- The Washington Times - Tuesday, August 4, 2009

The fiercely competitive shipping industry has taken its battle to Capitol Hill, but don’t expect the labor-infused fight to be resolved overnight.

FedEx and UPS Inc. are sparring over proposed legislation that would make it easier for FedEx employees to unionize, potentially upsetting the balance of power between the shipping giants.

FedEx, the No. 2 delivery company behind UPS, fears it would lose a vital competitive advantage with a Teamster trucking union work force and is desperate to avoid the kind of Teamster-led strikes that caused UPS management headaches in the 1990s.

“We are an airline; they are a trucking outfit,” said FedEx spokesman Maury Lane. “You can’t put stop signs at 30,000 feet.”

Eighty-five percent of FedEx packages are shipped by air, while 85 percent of UPS’ go only by truck.

However, Congress is considering a change in labor law that would allow FedEx Express drivers to unionize under the National Labor Relations Act, the same law that governs UPS. FedEx Express, the company’s airline division, is governed by the Railway Labor Act, which makes unionizing more difficult.

Supporters of the measure — including UPS — say it would close a legal loophole that makes FedEx the only company of its kind allowed to classify package-delivery workers under the railway act. If the proposal were enacted, the Teamsters would be allowed to represent FedEx Express drivers for the first time.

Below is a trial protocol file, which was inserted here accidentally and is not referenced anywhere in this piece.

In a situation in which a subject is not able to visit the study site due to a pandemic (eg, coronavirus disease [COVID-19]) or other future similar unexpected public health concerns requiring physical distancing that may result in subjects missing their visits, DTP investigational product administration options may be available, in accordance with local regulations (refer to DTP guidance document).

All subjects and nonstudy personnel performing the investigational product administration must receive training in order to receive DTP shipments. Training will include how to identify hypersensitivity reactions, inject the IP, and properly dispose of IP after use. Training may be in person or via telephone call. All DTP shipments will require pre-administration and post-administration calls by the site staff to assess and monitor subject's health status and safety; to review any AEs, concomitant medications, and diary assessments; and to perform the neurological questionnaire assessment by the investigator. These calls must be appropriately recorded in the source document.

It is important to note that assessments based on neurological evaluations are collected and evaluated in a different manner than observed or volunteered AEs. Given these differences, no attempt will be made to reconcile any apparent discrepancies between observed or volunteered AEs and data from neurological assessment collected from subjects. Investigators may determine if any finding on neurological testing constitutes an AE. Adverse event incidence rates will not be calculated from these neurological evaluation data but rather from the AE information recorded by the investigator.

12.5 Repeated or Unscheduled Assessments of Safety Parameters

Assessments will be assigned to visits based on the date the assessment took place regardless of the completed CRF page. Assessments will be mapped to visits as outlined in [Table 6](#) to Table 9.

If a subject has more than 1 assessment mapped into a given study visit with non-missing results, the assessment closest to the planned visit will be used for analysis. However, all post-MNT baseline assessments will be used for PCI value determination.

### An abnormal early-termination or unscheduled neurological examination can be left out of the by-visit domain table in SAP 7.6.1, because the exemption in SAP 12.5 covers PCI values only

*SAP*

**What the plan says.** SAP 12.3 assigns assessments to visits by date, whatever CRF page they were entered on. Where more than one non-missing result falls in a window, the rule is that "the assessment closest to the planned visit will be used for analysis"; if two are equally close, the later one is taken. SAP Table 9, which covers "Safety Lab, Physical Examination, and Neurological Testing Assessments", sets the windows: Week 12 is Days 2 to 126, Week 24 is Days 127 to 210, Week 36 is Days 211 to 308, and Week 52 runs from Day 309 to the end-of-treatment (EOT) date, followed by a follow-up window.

Ironically, the debate has paired UPS and the Teamsters on the same side. Both say the issue is a matter of fairness and that the legislation would correct a mistake that has allowed FedEx to misclassify thousands of workers.

“These are two companies that are the same,” said Ken Hall, vice president and director of the Teamsters’ package division. “If it weren’t for the color of their uniforms, no reasonable person would be able to tell the difference.”

UPS spokesman Malcolm Berkeley added that “a driver is a driver is driver — they all should be treated fairly.”

UPS, which has lobbied hard for the bill’s passage, also is eager to see its main competitor forced to deal with the powerful Teamsters — a scenario it hopes would increase costs and generally make life more difficult for UPS’ main rival.

Mr. Lane agreed that letting the Teamsters represent company drivers “would cost FedEx the ability to be reliable.”

Both companies have lobbied Congress and the public extensively. Though neither company will say how much money it’s spending on fighting the issue, similar battles over union-related legislation have cost several million dollars.

FedEx is running with a public-relations campaign that portrays the legislation as a de facto government handout for UPS. To boost its case and capitalize on the public outrage over taxpayer money recently spent to rescue Wall Street, FedEx has tagged the bill a UPS “bailout” in an effort to kill it.

“Let’s be honest — this is a legislative bailout for UPS,” Mr. Lane said. “When your business is unreliable, you can build up your operations or tear down your competitor’s, and they have chosen to tear down their competition.”

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